Archive for January, 2008

Danny Schmidt’s “Grey Sheep” (One of the best records of the new year…there I said it!) (Waterbug Records, Feb. 19)

Thursday, January 31st, 2008

For me, and with my particular tastes, I’m comfortable saying that the new record by Austin-based singer-songwriter Danny Schmidt is the best of the new year. By now Danny’s got a recognizable and distinctive vocal delivery and I love it. His songs are as literate, and can be as funny and clever, as anyone else in the songwriting racket today.

I’ve written about his upcoming record, Grey Sheep, here, but frankly I did so too early. His record has a Feb. 19 release date and at the time of my initial mention there was nowhere to pick up this great CD. But now there is. Buy it here via his label, Waterbug, now.

Danny Schmidt’s description of “Cliff Song” is better than anything I can come up with.

“This song was the letter back to my first love, assuaging her fears that the cliffside path I was proposing was ripe with astonishing sights more than it was riddled with trepidation.”

Joia Wood is the featured female vocal on this song. Paul Curreri (aka Mr. Devon Sproule) did wonders with a production job that at times is simple and lets the playing come through, and at other times is a little bit more atmospheric, which is well suited to the lyrics.

Cliff Song [Download]

Bonus “cover” song from Paul Curreri and Devon Sproule from the free online ep – Valentine Duets

All The Best [Download]
(John Prine “cover”)

Steve Poltz’ new record “Traveling”

Wednesday, January 30th, 2008

OK, I’m not really in the mood to do the whole bio recanting, name-dropping and discography overhaul that is your typical mp3 blog post. You either know Steve Poltz or you don’t. You either like clever lyrics or you don’t. You either…you get my point.

Steve Poltz has just self-released his new record – Traveling. The song “Hater’s Union” is a self-loathing, auto-biographical piece about Steve’s past with his old band The Rugburns. I don’t think one listen to this slightly (oh alright, down-right depressing) song will be the catalyst to get you to buy this record, but if you’re a fan (and you know who you are) you’ll be picking this one up here ASAP.

Hater’s Union [Download]

“Haters Union” (with intro discussion of The Rugburns)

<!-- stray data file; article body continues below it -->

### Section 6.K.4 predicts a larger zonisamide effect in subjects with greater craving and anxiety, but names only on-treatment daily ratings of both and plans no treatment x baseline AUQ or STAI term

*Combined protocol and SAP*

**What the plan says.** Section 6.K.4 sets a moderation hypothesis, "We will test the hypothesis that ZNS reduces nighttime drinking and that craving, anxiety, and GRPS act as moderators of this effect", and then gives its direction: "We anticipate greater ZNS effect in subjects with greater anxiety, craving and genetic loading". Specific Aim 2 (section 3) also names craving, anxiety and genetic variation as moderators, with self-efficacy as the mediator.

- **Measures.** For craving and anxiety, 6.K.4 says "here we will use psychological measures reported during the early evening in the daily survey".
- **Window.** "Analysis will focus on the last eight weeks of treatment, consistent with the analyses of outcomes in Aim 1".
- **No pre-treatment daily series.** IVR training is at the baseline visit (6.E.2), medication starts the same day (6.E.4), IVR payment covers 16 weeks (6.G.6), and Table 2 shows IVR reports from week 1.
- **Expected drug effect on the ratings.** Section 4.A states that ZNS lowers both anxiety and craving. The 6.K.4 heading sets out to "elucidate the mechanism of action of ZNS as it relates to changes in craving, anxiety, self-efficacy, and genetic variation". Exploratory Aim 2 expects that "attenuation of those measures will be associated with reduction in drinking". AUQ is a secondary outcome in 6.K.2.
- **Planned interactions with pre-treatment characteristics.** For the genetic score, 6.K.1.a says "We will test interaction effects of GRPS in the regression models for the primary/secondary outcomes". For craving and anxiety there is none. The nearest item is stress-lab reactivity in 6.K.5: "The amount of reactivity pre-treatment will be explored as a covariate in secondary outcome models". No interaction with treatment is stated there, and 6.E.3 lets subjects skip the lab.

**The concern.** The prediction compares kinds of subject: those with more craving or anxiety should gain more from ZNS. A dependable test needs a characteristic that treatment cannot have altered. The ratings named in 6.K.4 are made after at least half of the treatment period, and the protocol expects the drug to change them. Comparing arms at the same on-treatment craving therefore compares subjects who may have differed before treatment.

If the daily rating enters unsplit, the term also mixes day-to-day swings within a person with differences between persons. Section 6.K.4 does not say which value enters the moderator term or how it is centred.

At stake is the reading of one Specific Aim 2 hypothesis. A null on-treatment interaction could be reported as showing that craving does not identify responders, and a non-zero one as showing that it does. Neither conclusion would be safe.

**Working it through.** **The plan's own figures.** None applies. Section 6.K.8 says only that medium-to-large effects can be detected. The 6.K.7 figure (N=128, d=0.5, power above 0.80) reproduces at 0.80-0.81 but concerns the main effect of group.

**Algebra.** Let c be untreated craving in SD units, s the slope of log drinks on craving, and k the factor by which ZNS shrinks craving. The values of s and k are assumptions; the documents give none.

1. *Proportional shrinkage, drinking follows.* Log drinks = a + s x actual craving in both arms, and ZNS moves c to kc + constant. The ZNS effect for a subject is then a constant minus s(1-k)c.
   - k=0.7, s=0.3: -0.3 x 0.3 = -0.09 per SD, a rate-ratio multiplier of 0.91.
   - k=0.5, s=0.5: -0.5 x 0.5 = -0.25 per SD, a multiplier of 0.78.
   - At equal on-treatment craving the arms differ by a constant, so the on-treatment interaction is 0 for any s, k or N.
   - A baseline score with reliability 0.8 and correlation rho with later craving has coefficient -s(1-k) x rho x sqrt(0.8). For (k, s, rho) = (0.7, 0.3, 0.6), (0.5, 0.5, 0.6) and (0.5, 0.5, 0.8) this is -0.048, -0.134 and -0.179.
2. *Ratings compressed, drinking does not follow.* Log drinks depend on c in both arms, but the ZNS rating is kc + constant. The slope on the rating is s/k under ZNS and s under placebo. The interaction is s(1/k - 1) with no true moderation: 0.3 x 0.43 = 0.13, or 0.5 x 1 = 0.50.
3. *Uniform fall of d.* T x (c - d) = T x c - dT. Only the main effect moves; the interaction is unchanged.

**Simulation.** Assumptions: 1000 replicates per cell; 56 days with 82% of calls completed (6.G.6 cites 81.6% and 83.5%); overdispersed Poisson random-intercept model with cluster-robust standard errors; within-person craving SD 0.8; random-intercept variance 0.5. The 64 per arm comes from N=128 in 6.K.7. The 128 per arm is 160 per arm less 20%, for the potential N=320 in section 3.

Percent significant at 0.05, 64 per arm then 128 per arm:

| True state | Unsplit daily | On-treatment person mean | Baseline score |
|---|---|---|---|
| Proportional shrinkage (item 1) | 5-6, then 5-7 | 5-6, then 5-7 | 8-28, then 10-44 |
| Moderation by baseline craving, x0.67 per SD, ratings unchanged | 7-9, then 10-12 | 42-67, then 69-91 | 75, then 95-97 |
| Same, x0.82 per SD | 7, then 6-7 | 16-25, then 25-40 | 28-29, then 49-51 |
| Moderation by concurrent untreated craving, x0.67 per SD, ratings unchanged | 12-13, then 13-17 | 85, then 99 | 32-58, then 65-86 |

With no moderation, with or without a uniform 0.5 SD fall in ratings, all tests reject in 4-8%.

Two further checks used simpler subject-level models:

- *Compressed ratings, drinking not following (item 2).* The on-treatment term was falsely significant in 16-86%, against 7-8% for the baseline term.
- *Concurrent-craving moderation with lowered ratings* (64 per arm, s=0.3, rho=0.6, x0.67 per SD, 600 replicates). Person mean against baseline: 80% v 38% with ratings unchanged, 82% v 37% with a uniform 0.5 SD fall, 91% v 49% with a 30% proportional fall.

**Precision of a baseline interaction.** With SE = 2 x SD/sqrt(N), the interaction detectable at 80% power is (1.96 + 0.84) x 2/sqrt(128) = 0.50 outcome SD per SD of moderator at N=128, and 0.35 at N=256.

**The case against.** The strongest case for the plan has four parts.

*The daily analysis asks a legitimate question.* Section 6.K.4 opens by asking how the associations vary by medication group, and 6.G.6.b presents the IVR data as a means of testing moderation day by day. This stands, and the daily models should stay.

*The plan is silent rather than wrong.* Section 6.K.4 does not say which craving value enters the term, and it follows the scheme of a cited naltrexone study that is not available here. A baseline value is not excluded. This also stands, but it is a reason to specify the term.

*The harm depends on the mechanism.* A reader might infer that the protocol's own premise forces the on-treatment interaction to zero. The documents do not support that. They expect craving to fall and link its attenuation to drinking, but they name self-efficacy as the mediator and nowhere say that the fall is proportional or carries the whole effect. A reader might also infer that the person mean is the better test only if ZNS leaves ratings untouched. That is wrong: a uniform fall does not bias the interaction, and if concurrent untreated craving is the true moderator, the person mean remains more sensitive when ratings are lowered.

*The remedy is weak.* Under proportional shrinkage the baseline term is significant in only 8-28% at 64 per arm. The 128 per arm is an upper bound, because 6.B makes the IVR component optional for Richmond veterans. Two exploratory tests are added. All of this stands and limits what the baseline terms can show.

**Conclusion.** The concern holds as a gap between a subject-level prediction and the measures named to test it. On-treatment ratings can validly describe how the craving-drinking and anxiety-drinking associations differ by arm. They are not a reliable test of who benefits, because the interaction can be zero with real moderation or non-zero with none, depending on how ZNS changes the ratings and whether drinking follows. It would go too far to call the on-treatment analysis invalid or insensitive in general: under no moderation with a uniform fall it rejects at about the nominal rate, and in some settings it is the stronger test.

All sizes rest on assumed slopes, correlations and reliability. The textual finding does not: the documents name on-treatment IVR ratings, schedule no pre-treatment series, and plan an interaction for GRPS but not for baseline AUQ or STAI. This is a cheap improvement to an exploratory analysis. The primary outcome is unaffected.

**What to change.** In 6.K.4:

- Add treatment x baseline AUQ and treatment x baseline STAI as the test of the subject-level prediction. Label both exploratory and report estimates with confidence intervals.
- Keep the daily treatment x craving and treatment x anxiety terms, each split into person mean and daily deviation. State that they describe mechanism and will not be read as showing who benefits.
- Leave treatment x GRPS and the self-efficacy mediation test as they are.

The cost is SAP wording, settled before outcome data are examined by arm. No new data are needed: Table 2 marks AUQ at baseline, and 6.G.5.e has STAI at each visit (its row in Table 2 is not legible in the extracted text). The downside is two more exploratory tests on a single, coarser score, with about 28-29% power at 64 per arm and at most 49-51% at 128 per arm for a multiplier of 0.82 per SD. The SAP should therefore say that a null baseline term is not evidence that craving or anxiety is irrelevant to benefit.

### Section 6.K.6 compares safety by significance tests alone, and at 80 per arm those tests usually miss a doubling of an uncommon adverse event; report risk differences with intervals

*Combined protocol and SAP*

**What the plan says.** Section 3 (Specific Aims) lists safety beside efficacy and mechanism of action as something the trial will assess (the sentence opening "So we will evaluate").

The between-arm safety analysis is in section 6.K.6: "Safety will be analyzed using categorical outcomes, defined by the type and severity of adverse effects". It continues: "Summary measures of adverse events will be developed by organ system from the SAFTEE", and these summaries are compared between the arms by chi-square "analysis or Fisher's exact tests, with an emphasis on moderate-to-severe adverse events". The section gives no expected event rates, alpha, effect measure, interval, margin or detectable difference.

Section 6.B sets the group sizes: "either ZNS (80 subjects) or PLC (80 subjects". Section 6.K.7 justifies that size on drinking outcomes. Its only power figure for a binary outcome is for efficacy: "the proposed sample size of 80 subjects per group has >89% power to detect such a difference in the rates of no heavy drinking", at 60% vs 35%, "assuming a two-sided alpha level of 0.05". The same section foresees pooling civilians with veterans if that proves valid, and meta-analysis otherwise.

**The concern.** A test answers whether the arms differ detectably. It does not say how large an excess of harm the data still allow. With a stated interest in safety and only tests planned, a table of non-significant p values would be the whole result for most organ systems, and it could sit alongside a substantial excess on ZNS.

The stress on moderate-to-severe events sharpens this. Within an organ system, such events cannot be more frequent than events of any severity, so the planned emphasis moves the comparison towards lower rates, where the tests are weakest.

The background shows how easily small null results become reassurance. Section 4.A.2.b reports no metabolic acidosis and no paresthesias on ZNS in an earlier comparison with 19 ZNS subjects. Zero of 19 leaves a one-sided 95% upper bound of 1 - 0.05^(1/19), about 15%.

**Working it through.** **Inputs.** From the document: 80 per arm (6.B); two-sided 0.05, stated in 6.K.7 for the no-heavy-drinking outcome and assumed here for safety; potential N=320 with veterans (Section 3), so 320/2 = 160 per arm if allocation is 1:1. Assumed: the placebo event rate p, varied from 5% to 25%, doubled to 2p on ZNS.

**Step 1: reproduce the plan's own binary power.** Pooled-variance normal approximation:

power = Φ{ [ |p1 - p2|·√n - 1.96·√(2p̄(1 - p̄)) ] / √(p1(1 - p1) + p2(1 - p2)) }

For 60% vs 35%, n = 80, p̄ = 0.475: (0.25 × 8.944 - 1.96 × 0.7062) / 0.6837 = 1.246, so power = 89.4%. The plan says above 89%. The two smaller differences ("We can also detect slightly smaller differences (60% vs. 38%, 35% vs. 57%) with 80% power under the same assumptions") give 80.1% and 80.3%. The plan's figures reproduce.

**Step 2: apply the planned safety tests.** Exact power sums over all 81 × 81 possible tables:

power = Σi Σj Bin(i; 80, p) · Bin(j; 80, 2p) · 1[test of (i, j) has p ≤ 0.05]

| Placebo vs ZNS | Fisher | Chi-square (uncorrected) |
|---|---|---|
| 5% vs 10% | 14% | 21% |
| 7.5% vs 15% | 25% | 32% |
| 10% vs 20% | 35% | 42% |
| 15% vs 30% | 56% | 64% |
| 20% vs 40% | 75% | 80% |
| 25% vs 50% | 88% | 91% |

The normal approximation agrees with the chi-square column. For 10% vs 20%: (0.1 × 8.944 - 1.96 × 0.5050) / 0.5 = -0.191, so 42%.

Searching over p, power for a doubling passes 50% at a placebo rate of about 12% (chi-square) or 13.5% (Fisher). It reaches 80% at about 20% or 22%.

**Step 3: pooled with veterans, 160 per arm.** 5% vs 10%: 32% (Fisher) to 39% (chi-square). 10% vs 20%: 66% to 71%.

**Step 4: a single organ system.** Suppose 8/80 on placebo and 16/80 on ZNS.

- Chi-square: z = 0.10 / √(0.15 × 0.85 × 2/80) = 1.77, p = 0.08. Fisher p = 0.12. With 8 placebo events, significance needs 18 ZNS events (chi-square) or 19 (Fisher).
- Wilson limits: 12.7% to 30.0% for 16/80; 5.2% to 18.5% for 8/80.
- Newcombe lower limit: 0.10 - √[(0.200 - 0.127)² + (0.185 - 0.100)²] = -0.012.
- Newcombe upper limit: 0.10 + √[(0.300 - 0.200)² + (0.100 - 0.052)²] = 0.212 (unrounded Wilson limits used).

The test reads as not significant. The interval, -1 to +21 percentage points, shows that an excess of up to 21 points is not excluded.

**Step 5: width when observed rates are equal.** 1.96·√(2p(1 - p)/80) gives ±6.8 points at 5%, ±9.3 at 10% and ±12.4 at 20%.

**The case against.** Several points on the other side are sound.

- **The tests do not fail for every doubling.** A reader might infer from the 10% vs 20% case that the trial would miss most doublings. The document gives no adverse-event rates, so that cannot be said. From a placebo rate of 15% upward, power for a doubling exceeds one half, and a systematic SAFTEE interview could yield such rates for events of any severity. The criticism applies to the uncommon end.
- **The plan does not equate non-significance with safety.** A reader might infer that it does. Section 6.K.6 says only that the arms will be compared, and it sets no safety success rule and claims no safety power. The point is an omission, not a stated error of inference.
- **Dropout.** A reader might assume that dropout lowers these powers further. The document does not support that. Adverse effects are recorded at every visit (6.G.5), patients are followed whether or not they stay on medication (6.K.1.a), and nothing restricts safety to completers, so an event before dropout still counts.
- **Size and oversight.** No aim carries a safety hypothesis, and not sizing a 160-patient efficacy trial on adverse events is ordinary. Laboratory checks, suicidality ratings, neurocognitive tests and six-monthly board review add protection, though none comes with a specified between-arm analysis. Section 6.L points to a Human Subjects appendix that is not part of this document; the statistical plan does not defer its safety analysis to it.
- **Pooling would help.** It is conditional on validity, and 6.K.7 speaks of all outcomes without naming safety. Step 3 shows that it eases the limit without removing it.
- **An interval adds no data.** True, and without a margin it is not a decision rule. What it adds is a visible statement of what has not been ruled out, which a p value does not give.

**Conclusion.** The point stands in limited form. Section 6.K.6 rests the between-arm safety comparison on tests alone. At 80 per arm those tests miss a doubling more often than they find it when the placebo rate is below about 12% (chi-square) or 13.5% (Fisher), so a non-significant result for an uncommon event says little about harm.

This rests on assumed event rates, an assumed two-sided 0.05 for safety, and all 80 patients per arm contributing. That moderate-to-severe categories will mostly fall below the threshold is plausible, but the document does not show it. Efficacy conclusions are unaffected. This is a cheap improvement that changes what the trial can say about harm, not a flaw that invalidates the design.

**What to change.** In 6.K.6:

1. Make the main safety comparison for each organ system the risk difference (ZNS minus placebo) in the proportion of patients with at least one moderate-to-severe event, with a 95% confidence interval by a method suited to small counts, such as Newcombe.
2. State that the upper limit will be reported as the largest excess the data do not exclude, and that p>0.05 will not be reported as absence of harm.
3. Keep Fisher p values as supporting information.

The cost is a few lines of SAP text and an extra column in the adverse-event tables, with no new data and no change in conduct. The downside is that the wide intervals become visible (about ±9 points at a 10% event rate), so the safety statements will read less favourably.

Sid Griffin’s (Ex-Long Ryder) new group The Coal Porters – “Turn the Water on, Boy!” (Prima Records, Jan. 20)

Tuesday, January 29th, 2008

Sid Griffin, he of the 80′s country-punk group The Long Ryders, keeps pretty busy with all his musical projects, but it’s his latest group’s release, Turn the Water On, Boy!, by The Coal Porters that should get him the most attention since the late 80′s. The Coal Porters is the group that Sid formed in England with fellow Long Ryder alumns and Chris Hillman from The Byrds on mandolin. They are a pretty traditional sounding bluegrass group, but with both his and Chris Hillman’s musical history they have been attracting a diverse following. The band is pretty content to stay in the UK where they have a bunch of spring dates up on their site, but it sure would be a treat to get them to the states.

Below is a Sid Griffin original about Woody Gutherie that’s kinda cool and a cover of the Gene Clark classic “Silver Raven”. You can also hear what their live show sounds like below and don’t miss the wacky bluegrass cover of “My Generation”.

You can buy the digital release here through Amazon.

Mr. Guthrie [Download]

Silver Raven [Download]

and live:

Final Wild Sun [Download]
(The Coal Porters covering The Long Ryders)
My Generation [Download]
(yes, this is a bluegrass version of The Who’s classic)
Just Like Tom Thumb Blues [Download]
(The Long Ryders live from their reunion tour with opening act Greg Trooper handling the vocals)

New songs from Tift Merritt’s “Another Country”

Monday, January 28th, 2008

Tift Merritt is not going to blow up in the blog world (despite recent profiles by Chromewaves and To the Dogs or Whoever). She lacks the angst of a Kathleen Edwards, the road-weary, cigarrete and whiskey voice of a Lucinda Williams, or the sexual allure of a Cat Power. But her new record, Another Country, may well be the culmination and the grand achievement after years of singing, songwriting and performing live.